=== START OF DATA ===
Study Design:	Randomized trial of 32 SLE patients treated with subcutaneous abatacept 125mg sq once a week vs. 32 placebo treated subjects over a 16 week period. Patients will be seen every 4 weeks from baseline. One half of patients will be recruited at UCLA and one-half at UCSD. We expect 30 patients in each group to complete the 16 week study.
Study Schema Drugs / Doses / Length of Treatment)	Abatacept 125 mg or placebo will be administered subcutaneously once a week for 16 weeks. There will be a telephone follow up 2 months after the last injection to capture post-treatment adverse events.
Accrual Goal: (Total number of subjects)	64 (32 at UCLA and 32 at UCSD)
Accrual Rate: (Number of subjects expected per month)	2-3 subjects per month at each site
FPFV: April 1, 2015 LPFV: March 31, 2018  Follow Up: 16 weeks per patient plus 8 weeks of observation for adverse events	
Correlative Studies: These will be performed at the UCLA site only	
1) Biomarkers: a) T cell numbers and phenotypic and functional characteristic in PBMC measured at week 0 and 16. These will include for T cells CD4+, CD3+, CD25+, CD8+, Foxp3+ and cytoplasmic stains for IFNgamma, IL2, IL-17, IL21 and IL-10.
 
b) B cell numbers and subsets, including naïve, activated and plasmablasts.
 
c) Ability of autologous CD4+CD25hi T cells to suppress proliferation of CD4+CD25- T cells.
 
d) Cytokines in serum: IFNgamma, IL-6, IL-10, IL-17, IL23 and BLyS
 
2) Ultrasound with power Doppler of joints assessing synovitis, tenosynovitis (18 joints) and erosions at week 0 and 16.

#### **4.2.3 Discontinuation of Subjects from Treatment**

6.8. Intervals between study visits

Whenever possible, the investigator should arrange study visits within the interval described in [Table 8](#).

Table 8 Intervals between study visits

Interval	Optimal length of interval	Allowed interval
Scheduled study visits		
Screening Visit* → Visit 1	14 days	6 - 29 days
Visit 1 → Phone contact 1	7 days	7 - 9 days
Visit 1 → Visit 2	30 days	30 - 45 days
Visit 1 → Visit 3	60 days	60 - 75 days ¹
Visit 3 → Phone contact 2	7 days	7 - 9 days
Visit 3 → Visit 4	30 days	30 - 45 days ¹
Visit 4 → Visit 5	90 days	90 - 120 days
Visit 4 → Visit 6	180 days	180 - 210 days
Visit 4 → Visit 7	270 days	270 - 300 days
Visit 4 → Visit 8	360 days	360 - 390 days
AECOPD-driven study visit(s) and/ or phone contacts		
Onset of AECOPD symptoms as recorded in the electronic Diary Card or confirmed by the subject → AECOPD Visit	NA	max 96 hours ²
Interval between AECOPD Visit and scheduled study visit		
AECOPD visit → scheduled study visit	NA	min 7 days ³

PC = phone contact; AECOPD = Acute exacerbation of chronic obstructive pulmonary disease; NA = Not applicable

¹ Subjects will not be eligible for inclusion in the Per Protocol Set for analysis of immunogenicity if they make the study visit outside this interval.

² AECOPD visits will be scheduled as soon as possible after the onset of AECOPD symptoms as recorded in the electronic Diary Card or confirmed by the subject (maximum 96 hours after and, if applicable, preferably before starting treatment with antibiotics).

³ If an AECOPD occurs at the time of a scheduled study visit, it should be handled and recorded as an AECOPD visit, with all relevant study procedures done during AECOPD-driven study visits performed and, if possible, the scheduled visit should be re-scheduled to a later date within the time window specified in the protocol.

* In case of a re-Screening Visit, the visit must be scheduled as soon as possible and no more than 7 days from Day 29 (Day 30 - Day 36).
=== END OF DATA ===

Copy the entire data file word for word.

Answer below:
Study Design:	Randomized trial of 32 SLE patients treated with subcutaneous abatacept 125mg sq once a week vs. 32 placebo treated subjects over a 16 week period. Patients will be seen every 4 weeks from baseline. One half of patients will be recruited at UCLA and one-half at UCSD. We expect 30 patients in each group to complete the 16 week study.
Study Schema Drugs / Doses / Length of Treatment)	Abatacept 125 mg or placebo will be administered subcutaneously once a week for 16 weeks. There will be a telephone follow up 2 months after the last injection to capture post-treatment adverse events.
Accrual Goal: (Total number of subjects)	64 (32 at UCLA and 32 at UCSD)
Accrual Rate: (Number of subjects expected per month)	2-3 subjects per month at each site
FPFV: April 1, 2015 LPFV: March 31, 2018  Follow Up: 16 weeks per patient plus 8 weeks of observation for adverse events	
Correlative Studies: These will be performed at the UCLA site only	
1) Biomarkers: a) T cell numbers and phenotypic and functional characteristic in PBMC measured at week 0 and 16. These will include for T cells CD4+, CD3+, CD25+, CD8+, Foxp3+ and cytoplasmic stains for IFNgamma, IL2, IL-17, IL21 and IL-10.
 
b) B cell numbers and subsets, including naïve, activated and plasmablasts.
 
c) Ability of autologous CD4+CD25hi T cells to suppress proliferation of CD4+CD25- T cells.
 
d) Cytokines in serum: IFNgamma, IL-6, IL-10, IL-17, IL23 and BLyS
 
2) Ultrasound with power Doppler of joints assessing synovitis, tenosynovitis (18 joints) and erosions at week 0 and 16.

#### **4.2.3 Discontinuation of Subjects from Treatment**

6.8. Intervals between study visits

Whenever possible, the investigator should arrange study visits within the interval described in [Table 8](#).

Table 8 Intervals between study visits

Interval	Optimal length of interval	Allowed interval
Scheduled study visits		
Screening Visit* → Visit 1	14 days	6 - 29 days
Visit 1 → Phone contact 1	7 days	7 - 9 days
Visit 1 → Visit 2	30 days	30 - 45 days
Visit 1 → Visit 3	60 days	60 - 75 days ¹
Visit 3 → Phone contact 2	7 days	7 - 9 days
Visit 3 → Visit 4	30 days	30 - 45 days ¹
Visit 4 → Visit 5	90 days	90 - 120 days
Visit 4 → Visit 6	180 days	180 - 210 days
Visit 4 → Visit 7	270 days	270 - 300 days
Visit 4 → Visit 8	360 days	360 - 390 days
AECOPD-driven study visit(s) and/ or phone contacts		
Onset of AECOPD symptoms as recorded in the electronic Diary Card or confirmed by the subject → AECOPD Visit	NA	max 96 hours ²
Interval between AECOPD Visit and scheduled study visit		
AECOPD visit → scheduled study visit	NA	min 7 days ³

PC = phone contact; AECOPD = Acute exacerbation of chronic obstructive pulmonary disease; NA = Not applicable

¹ Subjects will not be eligible for inclusion in the Per Protocol Set for analysis of immunogenicity if they make the study visit outside this interval.

² AECOPD visits will be scheduled as soon as possible after the onset of AECOPD symptoms as recorded in the electronic Diary Card or confirmed by the subject (maximum 96 hours after and, if applicable, preferably before starting treatment with antibiotics).

³ If an AECOPD occurs at the time of a scheduled study visit, it should be handled and recorded as an AECOPD visit, with all relevant study procedures done during AECOPD-driven study visits performed and, if possible, the scheduled visit should be re-scheduled to a later date within the time window specified in the protocol.

* In case of a re-Screening Visit, the visit must be scheduled as soon as possible and no more than 7 days from Day 29 (Day 30 - Day 36).